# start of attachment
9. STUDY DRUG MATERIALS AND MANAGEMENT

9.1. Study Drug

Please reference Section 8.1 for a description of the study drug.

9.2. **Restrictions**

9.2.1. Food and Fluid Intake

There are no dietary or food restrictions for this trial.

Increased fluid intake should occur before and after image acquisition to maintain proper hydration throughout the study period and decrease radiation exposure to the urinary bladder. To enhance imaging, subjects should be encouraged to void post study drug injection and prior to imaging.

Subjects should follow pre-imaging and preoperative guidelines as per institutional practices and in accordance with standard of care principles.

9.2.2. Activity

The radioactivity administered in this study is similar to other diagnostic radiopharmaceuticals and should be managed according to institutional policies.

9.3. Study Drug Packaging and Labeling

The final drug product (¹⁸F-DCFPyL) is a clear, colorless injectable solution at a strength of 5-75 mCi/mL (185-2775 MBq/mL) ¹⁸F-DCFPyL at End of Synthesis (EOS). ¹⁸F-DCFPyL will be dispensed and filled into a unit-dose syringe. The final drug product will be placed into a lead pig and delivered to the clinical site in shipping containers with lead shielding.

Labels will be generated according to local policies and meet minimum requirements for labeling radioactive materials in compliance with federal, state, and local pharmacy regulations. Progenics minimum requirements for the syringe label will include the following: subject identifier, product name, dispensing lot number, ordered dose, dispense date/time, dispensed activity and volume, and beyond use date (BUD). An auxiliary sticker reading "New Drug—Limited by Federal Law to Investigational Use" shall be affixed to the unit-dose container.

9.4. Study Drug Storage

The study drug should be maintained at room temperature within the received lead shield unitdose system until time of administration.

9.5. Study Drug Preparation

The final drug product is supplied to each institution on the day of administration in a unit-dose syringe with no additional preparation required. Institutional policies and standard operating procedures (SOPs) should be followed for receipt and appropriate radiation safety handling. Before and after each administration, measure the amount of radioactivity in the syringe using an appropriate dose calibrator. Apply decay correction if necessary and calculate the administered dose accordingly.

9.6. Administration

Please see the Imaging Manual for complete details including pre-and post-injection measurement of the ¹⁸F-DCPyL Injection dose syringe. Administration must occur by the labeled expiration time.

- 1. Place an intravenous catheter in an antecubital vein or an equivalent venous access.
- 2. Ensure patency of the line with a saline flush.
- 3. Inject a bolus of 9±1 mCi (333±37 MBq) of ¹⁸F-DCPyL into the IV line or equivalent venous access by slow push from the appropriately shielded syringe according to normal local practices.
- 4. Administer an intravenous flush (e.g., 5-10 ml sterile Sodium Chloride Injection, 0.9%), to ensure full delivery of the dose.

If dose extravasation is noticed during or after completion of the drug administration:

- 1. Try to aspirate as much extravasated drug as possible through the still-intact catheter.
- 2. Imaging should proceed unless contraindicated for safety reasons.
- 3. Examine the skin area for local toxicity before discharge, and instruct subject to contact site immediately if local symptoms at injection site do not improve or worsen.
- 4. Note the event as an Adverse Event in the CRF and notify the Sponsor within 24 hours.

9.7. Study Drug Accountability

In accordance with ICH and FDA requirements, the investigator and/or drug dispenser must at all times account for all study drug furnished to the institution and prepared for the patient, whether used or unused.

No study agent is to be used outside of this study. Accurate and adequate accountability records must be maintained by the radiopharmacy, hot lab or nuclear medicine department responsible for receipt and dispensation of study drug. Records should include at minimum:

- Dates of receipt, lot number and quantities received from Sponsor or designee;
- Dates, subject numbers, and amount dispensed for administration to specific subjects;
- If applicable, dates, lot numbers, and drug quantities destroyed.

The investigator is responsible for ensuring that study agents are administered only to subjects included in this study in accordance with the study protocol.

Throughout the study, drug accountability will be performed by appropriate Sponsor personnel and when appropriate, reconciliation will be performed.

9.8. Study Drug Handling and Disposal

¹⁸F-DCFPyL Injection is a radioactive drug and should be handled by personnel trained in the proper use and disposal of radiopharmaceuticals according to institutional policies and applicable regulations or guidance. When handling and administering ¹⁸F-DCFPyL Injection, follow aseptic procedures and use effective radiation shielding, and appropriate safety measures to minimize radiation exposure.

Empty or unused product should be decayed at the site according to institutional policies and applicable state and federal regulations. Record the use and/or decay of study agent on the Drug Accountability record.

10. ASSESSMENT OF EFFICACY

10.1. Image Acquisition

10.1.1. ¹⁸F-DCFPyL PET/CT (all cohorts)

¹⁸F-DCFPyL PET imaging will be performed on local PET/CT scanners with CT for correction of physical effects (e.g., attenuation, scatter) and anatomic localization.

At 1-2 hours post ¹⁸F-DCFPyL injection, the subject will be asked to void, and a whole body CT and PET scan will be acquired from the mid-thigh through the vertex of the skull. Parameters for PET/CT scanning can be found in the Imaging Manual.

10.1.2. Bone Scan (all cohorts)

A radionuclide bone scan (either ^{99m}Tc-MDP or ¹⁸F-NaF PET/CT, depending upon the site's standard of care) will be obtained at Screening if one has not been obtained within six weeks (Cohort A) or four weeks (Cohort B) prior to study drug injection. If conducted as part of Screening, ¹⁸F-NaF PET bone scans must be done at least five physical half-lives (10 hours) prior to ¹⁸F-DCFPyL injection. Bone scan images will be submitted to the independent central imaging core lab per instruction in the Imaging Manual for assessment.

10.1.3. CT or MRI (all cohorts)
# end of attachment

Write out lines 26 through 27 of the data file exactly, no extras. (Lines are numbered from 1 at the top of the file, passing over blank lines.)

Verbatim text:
- 2. Imaging should proceed unless contraindicated for safety reasons.
- 3. Examine the skin area for local toxicity before discharge, and instruct subject to contact site immediately if local symptoms at injection site do not improve or worsen.